So now with two businesses under the Northern Twisted brand, this clearly became Becker’s full time gig. “This is not a hobby. This is a business. I love doing it. I am constantly at the Mill Market every Saturday,” she says. “It is so hard for parents even with two incomes because you pay for daycare just to go to work. I’ve had a few really good jobs. When I was working, I was getting more stressed and anxious because I was doing it to buy groceries and pay daycare. So I finally just said ‘this is it’. I am doing the art and pizza and once my kids get in school, then I will expand. Even so, it is a lot, but if you consider that some people go to work for eight hours a day and then do this too. When you add four kids on to all the work, that’s the crazy part.”
About three and a half years ago, Becker was diagnosed with rheumatoid arthritis in her fingers. “I had to slow down with the twisting. So I started to get into resin work. Now, I alternate between the two. I find now I can only make one tree, and then I am down for about three weeks. My hands start to swell. It’s disappointing to not be able to do it more often, but it’s not out of the picture. So now it is more by order.”
Resin art creates a similar feeling to the twisting for Becker. “It creates this weird, relaxing feeling for me. But it is also time sensitive. You only have a certain amount of time to work with the resin before it sets. It can be really hard with the kids. If it is late at night and I am pouring resign and the kids decide they are going to wake up, I just can’t stop. I just say, ‘I really, really love you lots but I need to pour this now.’”
The colour in the resin is created by mixing in alcohol, ink, mica powders and acrylic. Once those colours are mixed you put a layer of white and use a heat gun to blow and make what is known as the “lacing.” “It is a very uncontrolled art. So if you really like a certain line and you go to heat up the lacing and it starts to run, that line might be gone by the time you are done. You can walk away from something and then come back and have something different. It is like the art of randomness. Luckily, I love doing abstract. I put the resin on objects like ceramic, wine glasses, coaster sets, mugs, charcuterie boards.
Becker also uses molds to make little resign magnets for kids as they are often attracted to the resin designs. “Kids want to touch it and play with it. It is like plastic when it is cured, so you can smack it on the table. I have four boys, so I will give them a little container of resin magnets that they can rummage through, and play with their dinosaurs and unicorns.”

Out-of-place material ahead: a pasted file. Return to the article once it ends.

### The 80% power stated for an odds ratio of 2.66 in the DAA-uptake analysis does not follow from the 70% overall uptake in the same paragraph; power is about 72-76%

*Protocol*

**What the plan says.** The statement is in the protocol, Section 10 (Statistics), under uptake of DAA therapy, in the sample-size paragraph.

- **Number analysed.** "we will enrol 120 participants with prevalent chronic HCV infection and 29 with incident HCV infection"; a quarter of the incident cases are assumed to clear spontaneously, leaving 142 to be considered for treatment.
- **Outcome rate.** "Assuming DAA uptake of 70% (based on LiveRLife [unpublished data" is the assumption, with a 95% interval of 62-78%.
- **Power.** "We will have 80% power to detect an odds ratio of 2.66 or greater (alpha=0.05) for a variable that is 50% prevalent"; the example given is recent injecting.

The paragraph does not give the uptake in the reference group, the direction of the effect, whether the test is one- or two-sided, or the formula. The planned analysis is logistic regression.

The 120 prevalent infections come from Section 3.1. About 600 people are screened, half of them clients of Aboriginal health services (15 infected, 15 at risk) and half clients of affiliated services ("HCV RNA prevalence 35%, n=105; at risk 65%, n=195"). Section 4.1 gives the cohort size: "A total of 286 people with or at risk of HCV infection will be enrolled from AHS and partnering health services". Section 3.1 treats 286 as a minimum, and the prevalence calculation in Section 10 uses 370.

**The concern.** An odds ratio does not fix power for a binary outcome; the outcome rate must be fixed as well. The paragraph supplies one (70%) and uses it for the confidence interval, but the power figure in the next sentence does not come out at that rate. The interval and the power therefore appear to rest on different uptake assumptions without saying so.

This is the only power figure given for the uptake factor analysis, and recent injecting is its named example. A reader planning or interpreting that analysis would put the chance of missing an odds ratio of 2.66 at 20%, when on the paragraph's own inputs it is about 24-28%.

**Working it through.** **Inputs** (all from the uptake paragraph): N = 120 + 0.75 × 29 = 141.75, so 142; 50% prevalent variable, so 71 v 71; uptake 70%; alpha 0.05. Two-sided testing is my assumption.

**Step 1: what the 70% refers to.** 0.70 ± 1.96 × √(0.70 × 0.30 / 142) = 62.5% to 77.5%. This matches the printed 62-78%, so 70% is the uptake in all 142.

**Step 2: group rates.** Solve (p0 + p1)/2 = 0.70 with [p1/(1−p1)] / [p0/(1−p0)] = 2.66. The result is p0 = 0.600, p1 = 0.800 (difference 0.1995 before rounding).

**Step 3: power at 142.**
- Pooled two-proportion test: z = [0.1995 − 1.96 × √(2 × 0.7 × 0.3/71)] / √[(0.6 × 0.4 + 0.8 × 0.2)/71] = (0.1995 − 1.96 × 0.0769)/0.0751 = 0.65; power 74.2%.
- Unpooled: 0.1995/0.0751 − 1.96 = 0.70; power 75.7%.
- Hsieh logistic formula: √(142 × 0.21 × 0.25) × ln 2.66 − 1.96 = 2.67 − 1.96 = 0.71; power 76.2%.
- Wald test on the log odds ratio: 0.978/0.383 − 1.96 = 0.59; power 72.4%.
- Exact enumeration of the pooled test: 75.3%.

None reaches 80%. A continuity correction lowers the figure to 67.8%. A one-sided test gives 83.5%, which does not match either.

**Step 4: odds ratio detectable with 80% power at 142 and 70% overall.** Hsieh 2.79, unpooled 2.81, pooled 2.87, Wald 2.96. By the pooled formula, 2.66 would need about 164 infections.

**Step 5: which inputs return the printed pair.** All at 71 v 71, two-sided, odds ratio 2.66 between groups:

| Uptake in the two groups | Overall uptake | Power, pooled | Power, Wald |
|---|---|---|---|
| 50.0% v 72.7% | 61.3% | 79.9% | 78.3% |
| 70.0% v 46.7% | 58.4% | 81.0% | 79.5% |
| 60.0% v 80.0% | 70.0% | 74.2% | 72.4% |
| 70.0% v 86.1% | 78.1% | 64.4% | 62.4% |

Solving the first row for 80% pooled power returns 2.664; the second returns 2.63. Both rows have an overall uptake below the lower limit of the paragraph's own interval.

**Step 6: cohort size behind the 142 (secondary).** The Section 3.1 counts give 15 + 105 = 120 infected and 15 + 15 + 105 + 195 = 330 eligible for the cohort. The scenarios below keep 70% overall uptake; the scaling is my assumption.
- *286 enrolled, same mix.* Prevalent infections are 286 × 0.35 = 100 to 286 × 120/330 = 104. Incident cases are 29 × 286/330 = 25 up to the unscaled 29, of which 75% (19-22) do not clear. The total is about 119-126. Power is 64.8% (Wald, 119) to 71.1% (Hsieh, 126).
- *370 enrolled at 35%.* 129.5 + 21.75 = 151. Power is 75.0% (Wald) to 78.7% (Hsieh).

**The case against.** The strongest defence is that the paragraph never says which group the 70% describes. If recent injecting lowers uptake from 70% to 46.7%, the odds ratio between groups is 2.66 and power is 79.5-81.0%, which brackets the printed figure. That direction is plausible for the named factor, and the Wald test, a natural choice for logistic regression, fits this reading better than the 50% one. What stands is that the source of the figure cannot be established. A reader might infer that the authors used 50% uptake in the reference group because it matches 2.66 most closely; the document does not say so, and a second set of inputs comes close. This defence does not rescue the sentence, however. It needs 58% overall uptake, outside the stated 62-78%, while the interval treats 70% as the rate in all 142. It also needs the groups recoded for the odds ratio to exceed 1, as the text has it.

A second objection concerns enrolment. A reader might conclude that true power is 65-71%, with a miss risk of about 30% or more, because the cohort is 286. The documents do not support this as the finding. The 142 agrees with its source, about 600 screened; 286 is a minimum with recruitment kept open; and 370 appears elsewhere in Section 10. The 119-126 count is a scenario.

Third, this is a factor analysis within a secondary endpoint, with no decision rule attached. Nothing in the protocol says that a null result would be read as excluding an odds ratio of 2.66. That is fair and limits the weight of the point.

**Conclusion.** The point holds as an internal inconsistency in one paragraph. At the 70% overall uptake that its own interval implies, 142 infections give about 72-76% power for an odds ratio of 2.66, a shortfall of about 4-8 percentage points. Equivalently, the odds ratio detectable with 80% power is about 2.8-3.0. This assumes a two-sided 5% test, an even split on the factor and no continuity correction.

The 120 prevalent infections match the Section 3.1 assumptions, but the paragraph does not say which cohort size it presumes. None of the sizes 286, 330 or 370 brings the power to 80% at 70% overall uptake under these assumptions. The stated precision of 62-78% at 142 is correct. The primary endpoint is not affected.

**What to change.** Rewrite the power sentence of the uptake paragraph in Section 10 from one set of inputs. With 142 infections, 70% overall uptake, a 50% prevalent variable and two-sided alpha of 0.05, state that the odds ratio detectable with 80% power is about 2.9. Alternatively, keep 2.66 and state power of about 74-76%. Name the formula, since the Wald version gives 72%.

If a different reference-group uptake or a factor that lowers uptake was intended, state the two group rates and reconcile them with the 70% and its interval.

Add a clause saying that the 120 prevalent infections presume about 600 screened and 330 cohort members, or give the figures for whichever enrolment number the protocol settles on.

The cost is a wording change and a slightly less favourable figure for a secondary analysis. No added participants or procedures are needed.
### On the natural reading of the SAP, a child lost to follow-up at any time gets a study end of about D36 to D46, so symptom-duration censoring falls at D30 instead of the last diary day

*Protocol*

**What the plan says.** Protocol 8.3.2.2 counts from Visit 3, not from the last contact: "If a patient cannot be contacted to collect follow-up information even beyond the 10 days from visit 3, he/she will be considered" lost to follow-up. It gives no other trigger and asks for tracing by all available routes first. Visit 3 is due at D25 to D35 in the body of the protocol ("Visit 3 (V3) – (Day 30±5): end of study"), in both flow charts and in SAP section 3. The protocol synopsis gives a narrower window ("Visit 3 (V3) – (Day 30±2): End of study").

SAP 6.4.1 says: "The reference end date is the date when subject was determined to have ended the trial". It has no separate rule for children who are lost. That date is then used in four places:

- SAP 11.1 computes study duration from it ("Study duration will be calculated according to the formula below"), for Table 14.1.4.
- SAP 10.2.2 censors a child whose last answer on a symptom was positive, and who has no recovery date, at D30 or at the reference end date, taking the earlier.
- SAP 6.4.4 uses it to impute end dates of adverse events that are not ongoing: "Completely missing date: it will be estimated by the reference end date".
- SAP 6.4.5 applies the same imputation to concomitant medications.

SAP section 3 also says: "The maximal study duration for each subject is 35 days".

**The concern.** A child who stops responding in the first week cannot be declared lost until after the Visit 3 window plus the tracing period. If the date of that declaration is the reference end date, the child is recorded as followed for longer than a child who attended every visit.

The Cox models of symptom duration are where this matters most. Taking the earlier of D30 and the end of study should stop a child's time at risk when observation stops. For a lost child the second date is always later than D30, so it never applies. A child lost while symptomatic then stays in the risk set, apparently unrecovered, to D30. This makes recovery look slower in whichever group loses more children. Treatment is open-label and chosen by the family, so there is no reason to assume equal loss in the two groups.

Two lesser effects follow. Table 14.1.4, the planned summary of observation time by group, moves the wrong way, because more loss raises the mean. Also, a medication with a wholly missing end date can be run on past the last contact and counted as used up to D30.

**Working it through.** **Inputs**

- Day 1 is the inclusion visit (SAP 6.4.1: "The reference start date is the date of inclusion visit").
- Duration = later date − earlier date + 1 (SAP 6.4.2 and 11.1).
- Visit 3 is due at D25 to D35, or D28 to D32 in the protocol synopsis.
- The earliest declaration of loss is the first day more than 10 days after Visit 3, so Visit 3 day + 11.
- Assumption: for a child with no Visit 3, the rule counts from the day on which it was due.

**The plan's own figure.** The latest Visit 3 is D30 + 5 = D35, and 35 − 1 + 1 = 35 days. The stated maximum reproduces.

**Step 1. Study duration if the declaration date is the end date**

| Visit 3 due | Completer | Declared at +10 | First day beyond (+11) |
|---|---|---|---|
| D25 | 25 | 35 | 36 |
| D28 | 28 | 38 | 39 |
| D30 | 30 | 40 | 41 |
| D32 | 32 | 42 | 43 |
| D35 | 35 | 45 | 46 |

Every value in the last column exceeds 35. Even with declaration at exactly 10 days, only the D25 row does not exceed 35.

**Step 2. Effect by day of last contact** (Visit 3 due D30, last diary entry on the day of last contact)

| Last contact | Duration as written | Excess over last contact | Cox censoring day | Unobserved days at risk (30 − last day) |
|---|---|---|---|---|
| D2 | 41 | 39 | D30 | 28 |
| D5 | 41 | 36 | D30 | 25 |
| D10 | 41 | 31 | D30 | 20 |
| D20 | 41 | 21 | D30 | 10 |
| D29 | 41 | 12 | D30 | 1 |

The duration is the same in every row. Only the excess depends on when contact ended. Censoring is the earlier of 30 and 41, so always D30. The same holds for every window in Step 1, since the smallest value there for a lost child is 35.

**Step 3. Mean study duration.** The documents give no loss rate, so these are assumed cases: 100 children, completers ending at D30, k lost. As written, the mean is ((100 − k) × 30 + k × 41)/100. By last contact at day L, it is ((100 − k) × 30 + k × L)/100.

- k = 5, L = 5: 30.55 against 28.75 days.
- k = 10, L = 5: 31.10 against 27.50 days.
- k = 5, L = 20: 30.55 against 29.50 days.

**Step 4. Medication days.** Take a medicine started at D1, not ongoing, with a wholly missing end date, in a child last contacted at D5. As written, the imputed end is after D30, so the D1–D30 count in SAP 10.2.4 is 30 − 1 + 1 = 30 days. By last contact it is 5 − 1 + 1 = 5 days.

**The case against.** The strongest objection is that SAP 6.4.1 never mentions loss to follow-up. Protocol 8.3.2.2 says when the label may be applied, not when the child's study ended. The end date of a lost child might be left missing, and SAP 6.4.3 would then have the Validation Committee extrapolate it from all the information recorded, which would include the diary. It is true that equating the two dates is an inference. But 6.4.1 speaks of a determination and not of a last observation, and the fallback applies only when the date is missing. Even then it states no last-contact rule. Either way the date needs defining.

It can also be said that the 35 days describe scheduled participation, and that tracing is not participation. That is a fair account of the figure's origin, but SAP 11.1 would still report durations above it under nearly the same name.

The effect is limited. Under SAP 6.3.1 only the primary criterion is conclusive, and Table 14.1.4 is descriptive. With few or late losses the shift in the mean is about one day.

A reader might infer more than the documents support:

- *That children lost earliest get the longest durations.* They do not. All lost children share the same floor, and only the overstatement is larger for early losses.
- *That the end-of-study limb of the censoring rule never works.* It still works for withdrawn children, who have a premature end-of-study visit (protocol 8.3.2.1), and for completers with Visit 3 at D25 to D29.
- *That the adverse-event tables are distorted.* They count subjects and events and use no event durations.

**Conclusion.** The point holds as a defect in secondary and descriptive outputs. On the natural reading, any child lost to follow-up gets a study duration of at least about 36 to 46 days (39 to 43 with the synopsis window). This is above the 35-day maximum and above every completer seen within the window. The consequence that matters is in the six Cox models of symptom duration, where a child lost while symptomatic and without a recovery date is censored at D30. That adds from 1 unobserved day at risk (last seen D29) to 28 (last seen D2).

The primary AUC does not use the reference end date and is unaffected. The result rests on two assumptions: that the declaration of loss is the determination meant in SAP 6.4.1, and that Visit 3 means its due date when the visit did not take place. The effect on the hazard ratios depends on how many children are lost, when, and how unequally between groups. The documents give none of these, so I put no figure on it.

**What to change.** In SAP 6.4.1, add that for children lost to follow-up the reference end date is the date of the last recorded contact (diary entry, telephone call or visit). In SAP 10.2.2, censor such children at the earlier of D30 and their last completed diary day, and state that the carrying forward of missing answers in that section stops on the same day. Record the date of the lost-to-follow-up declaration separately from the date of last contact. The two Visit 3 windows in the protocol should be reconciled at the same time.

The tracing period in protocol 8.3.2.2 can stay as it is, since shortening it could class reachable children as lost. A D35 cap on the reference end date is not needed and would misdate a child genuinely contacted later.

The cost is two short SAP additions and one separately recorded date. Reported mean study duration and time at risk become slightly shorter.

Becker, who has an obvious humorous side, notes that her husband has remained involved in the art. “This time of year is his ‘ball season.’ I like to say that every year I sell my husband’s balls for Christmas,” she laughs. “My customers are in on it and enjoy coming up and saying they would like to buy my husband’s balls, even if their own husband is standing right beside them. Of course, I know exactly what they are talking about. My husband paints Christmas ornaments that are quite popular at this time of year.”
Becker likes to be true to herself, both in her art and how she represents herself. “I refuse to do these fake Instagram posts where everything is perfect. I will have paint all over my pants when I am out in public. It’s funny because I have these sweat pants and I look like a painter with them on. I can’t go into public with this fake perception of who I am. I am an artist and I am going to get my art supplies in my art clothes.”
What about her business name? She laughs and says it is also an honest representation of who she is. “I am northern, twisted and I’m crazy.”Northern Twisted Art will be at One Stop Christmas Show on the November 24 at Quattro Hotel and Conference Centre and the Handmade Market at the Machine Shop on December 1, as well as regularly at the Mill Market.